The United Methodist Church
Virginia Conference

From the District Office

Hold Fast

Dear sisters and brothers in Christ,

Grace and peace to you in the name of the One who is making all things new. I pray this note finds you doing well and filled with God's blessings as we move into a new year together. Over the course of the autumn, I was blessed to engage the clergy and lay supply of the Roanoke and Staunton Districts in over 110 one-on-one consultations. Now, I am in the process of meeting with the PPR/SPR committees of churches who are anticipating a pastoral change this year.

In these meetings, both the one-on-ones and the PPR/SPR meetings, I have consistently experienced two things: a certainty that the work of ministry for both clergy and laity is tremendously difficult right now and the sure and certain hope that we are not alone for God is with us.

In many ways, what I am seeing is something that author Jim Collins describes in Good to Great: Why Some Companies Make the Leap...and Others Don't. In this book, Collins describes what he calls the "Stockdale Paradox." He writes, "The name refers to Admiral Jim Stockdale, who was the highest-ranking United States military officer in the 'Hanoi Hilton' prisoner-of-war camp during the height of the Vietnam War. Tortured over twenty times during his eight-year imprisonment from 1965 to 1973, Stockdale lived out the war without any prisoner's rights, no set release date, and no certainty as to whether he would even survive to see his family again."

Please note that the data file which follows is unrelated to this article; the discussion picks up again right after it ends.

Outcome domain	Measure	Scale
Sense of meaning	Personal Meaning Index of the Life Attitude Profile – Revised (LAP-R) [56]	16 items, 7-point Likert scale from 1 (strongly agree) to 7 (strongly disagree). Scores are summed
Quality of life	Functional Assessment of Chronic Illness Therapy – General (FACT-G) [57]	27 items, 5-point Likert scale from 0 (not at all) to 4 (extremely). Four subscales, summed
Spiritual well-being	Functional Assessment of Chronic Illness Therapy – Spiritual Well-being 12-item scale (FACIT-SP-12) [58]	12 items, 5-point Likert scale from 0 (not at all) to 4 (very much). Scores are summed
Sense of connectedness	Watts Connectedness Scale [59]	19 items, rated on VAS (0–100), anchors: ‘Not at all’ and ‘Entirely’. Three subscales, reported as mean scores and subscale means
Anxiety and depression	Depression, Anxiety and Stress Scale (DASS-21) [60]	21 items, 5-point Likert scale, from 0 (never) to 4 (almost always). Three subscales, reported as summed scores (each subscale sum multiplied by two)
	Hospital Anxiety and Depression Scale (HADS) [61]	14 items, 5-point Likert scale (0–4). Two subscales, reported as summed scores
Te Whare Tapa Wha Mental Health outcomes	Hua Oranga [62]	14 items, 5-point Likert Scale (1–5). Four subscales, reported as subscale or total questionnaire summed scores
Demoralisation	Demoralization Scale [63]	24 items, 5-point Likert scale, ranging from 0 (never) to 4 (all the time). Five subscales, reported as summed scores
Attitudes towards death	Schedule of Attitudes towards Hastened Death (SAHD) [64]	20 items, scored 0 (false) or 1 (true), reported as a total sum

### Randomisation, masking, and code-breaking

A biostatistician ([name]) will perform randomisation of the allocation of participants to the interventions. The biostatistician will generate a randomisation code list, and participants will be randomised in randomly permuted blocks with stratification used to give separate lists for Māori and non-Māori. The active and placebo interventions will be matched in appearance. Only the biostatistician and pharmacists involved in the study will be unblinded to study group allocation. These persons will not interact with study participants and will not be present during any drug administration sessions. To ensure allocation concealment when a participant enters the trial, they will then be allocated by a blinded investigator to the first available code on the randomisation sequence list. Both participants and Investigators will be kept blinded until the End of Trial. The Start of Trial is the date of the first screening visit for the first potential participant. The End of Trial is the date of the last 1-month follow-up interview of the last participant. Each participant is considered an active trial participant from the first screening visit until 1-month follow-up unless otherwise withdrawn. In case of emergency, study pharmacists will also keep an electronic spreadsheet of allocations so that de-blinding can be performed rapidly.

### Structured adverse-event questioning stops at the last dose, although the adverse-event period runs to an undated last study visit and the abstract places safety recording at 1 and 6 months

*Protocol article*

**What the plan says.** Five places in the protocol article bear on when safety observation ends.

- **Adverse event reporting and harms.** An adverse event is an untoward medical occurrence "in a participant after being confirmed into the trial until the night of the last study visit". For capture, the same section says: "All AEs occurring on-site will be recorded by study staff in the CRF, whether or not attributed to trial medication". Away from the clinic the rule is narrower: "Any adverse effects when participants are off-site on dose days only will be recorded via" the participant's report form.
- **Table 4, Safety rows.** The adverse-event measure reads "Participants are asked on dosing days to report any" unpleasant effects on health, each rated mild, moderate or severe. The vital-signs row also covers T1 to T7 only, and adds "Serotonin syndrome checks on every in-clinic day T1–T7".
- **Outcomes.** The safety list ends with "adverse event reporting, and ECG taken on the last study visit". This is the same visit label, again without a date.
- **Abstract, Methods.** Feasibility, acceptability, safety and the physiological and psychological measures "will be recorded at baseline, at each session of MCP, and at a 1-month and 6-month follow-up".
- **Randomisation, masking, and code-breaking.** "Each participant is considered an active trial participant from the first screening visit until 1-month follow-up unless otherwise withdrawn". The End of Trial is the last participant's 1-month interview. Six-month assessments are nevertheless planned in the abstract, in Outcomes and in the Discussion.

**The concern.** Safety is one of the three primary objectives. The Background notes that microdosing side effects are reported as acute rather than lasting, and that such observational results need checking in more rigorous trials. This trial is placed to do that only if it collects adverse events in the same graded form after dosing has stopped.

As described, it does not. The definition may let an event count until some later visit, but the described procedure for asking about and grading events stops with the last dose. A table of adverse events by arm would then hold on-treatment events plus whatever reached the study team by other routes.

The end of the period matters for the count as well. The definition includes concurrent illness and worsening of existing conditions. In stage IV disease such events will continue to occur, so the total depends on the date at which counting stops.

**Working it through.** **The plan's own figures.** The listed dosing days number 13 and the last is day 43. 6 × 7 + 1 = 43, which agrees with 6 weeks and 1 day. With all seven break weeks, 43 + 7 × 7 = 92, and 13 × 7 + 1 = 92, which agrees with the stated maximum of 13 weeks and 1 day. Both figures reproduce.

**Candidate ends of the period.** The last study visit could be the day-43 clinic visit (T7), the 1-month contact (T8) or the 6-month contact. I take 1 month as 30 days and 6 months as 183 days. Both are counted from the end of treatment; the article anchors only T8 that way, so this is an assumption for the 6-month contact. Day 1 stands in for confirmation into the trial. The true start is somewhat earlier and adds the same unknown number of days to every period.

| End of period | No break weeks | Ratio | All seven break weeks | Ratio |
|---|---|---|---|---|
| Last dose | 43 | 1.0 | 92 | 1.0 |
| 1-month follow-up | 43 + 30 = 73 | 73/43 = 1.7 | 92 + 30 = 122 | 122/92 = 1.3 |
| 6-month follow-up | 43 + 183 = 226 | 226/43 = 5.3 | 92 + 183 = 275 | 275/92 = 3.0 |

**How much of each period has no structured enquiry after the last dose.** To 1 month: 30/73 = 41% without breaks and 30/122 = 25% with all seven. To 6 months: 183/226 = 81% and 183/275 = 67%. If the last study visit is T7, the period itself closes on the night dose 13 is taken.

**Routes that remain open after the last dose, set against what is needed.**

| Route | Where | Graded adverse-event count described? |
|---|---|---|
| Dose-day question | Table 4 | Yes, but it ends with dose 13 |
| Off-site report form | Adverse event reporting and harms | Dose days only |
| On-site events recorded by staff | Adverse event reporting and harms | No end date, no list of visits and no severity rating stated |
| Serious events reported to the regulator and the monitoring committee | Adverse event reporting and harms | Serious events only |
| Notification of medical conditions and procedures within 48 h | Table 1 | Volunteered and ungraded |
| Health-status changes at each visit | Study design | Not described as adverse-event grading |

In conversation with Collins, Admiral Stockdale said that the key for him surviving his imprisonment was not naked optimism but a combination of unshakable faith that you will prevail despite your present circumstances and a willingness "to face the brutal facts of your current reality, whatever they may be."

As the church begins to look down the road to Lent, we know that we will begin this journey on Ash Wednesday by acknowledging our own sin and mortality. Then, we will spend the forty-day season ahead considering what those two brutal facts say about how we live in the life laid out before us.

And yet, we do not do so without hope, for throughout our liturgical year, we are Easter people. It is the reason that Sunday worship is so powerfully important, for it reminds us of the words of the old hymn that states "though the wrong seems oft so strong, God is the ruler yet." It reminds us of the One who is the living amongst the dead, and it reminds us to "hold fast to the confession of our hope without wavering, for he who has promised is faithful" (Hebrews 10:23).

Hold fast. God is not done with us yet, and we are not alone.

Thanks be to God.In Christ,


Posted: 14 January, 2022